We had a great time as always seeing old friends and competing in our last KCBS competition of the year.  We are already looking forward to next year and will be practicing much more this winter than we did last winter.  We are so close to getting first place, we need to focus on perfecting every detail in order to push us over the edge.  Hopefully our neighbors and co-workers won’t be too sick of eating BBQ by next spring!

 

 

Only one call and a 15th Overall in West Virginia

The beautiful sky after the storms cleared out.

Pickin in the Panhandle 2012 brought 43 skilled competition teams into Hedgesville, WV, all hoping for a shot at the Jack Daniel’s invitational. The invite automatically comes with the grand champion trophy at this competition because it is the only KCBS sanctioned competition in WV.  We knew, like always, that because of the chance to get to ‘The Jack” that there would be a good mix of skilled teams competing.  Looking to the left of our camp we saw three teams: Pellet Envy, Cool Smoke, and Hambones by the Fire; maybe “skilled teams” was an understatement.

 

The BBQ was smelling so good Cosmo couldn't stop drooling.

The weekend started off very hot and humid.  We were very happy to have our air-conditioned (and waterproof) RV.  We arrived with our meat already trimmed, but we had two ancillary categories (anything meat and dessert) that we had not even practiced, so we spent Friday doing food prep and finalizing the recipes for the extra categories.  Erin was prepared with some good ideas that were quickly revised into plans B and C.   Saturday rolled around and everything was right on schedule.  We knew that there was rain on the horizon and possibly even severe storms.  As turn in time approached the rain closed in.  We were able to walk chicken while it was still dry, but once the ribs came off, Erin checked the radar one more time and all I remember hearing was, “There is a red cell coming!”  We looked at six beautiful racks of ribs that had just come off the smoker and knew outside was not the place to be.  Within minutes we moved our operation inside.  The rain started just after noon and I stepped outside to make sure everything was waterproof.  I barely made it out the door and everything started shaking from the wind.  I saw our 10’x10′ canopy raising off the ground and was able to grab hold of it, but the 50 mph force was enough to pull me off the ground with it.  By the time I landed, two of the legs had folded and I wasn’t far from becoming a human kite.  Erin came out to assist and during the downpour we were able to pull the walls down and lay the 10’x10′ on the ground.  Ribs had to be cut in four minutes, so we headed back inside soaked to the bone.  High winds and rain seem to be a common scenario that has played itself out at almost every competition this year, except this time we lost some equipment AND it happened right in the middle of turn in time.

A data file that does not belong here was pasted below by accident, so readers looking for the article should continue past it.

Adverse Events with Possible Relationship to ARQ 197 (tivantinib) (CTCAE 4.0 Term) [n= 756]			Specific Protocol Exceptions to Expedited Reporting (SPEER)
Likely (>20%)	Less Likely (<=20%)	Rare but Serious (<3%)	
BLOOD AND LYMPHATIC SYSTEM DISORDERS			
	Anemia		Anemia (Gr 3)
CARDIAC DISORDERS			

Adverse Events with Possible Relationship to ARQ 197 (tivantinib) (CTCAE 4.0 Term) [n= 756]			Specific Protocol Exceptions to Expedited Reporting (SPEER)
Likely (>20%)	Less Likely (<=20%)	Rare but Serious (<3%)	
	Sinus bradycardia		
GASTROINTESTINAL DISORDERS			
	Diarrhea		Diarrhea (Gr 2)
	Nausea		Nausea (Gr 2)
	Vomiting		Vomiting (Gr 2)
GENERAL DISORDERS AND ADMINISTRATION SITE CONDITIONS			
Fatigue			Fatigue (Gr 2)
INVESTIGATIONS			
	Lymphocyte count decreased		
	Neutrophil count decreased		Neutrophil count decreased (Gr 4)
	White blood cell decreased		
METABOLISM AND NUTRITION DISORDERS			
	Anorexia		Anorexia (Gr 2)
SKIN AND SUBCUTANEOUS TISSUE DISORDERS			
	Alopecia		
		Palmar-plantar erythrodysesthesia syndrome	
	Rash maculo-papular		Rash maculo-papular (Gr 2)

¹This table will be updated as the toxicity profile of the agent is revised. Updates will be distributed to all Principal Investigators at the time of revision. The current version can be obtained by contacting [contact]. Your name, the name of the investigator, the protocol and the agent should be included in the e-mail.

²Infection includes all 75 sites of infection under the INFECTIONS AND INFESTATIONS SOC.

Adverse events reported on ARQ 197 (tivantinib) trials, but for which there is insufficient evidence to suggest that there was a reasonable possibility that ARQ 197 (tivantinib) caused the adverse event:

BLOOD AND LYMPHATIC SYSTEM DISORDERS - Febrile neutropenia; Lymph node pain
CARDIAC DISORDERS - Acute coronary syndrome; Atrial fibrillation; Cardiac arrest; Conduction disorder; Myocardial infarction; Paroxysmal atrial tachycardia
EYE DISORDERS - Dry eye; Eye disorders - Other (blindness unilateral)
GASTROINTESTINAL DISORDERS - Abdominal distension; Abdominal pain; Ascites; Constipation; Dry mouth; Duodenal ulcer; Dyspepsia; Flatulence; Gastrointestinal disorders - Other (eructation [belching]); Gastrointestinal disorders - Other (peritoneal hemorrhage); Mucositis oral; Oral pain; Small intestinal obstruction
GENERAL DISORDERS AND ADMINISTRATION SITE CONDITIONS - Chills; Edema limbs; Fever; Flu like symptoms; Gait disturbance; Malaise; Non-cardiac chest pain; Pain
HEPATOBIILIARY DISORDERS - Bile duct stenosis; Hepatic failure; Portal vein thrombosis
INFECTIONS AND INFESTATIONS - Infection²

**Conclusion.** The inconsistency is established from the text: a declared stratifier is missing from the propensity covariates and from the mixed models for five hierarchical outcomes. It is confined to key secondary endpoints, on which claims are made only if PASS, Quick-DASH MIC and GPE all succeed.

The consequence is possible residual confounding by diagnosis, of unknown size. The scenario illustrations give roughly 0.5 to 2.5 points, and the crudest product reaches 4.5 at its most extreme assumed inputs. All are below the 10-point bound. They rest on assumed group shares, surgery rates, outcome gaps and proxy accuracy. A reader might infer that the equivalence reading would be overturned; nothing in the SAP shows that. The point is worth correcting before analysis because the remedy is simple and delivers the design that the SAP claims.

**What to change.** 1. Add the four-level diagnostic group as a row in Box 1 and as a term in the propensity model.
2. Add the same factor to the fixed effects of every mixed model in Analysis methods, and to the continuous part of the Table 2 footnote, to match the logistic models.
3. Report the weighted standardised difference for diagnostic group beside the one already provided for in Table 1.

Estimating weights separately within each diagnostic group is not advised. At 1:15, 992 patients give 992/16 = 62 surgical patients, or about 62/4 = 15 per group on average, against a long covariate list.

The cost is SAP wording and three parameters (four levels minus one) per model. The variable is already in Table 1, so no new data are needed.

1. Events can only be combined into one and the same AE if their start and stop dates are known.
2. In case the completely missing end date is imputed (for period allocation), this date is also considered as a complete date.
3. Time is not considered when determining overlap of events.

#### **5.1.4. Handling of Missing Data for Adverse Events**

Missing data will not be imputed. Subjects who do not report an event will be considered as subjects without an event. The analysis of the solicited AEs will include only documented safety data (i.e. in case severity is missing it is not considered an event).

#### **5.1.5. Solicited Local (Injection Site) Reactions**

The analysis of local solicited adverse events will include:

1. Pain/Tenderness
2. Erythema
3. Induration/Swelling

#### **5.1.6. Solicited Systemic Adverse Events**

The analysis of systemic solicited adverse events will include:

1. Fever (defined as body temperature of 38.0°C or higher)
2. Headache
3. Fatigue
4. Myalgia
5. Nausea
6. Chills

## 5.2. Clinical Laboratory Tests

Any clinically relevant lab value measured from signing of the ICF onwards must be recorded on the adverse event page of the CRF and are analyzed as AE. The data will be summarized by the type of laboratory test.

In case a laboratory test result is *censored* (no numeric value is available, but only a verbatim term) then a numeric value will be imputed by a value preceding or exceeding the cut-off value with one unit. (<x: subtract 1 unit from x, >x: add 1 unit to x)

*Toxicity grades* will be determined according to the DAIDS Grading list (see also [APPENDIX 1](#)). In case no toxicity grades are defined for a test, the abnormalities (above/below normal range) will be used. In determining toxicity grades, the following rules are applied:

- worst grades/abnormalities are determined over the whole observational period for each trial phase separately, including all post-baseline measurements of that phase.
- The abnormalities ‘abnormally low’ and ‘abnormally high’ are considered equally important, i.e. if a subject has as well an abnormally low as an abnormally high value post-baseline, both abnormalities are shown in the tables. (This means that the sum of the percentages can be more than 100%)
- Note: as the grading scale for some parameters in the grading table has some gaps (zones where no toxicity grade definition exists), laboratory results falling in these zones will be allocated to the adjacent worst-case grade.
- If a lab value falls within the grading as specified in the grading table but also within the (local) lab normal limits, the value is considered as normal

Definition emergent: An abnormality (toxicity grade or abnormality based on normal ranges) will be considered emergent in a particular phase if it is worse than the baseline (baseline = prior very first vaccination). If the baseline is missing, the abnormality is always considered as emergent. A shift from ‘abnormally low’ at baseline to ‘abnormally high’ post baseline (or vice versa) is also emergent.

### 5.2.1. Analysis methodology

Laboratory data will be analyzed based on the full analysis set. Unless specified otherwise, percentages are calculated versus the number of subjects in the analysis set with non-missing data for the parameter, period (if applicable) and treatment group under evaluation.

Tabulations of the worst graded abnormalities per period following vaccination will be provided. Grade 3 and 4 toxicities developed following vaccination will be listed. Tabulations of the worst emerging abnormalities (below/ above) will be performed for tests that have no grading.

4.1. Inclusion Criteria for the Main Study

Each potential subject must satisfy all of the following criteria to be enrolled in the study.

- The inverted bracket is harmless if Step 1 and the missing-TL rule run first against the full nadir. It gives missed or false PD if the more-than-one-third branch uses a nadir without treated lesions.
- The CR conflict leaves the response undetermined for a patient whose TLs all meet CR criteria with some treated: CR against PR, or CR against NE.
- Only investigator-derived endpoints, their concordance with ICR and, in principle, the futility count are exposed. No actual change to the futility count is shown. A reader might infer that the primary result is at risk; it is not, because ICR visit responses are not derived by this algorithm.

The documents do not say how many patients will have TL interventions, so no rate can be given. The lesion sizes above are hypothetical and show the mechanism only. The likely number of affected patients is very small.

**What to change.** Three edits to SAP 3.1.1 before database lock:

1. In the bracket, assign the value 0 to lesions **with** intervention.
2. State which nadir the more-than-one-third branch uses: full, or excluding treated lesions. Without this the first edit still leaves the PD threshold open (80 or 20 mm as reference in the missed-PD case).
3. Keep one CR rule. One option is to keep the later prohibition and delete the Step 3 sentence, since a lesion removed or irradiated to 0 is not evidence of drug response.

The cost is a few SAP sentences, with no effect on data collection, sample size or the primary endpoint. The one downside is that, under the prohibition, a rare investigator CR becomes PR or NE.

The aftermath. If you look close there are broken canopy legs, a torn tarp, and everything is soaked.

Back inside we were able to towel off and focus on the ribs with only a few minutes until turn-in.  Our ribs looked and tasted really good this week.  I told Erin on Thursday, after I trimmed the ribs, that it was going to be a good rib week.  After we built the turn in box, my feelings had not changed.  Pork and brisket were both decent, but we weren’t sure if there was enough wow factor to win over a table of judges.  After turning in our brisket we weren’t done yet.  We still had to turn in our ancillary categories.  Finally at 2:30 we were done with turn ins.  Still soaking wet, we sat down in our wet chairs and had a beer.  It had been a long day and dealing with cleaning up from the aftermath of the storm was not a motivating thought.

Our chili cups came in 3rd, but that didn't even earn us a ribbon!

After all that work we only heard our name once at the awards ceremony, it was for the ribs which we knew were top ten ribs.  We ended up with 16th in chicken, 8th in ribs, 23rd in pork, and 22nd in brisket for a 15th place overall.  We had mentioned to a newer team just the day before that with the level of competition that comes to Pickin in the Panhandle, anything in the top 15 is a good accomplishment.  I think deep down we were hoping for a little better, mostly because we had such a strong finish the week prior at Tracy’s Landing.  We certainly won’t hang our heads for finishing 15th overall; however, we will be putting pressure on ourselves to do better at our last two competitions this year.  Congrats to Tuffy of Cool Smoke for a very strong Grand Champion finish.  Tuffy is having the type of year that we all dream of in the competition world.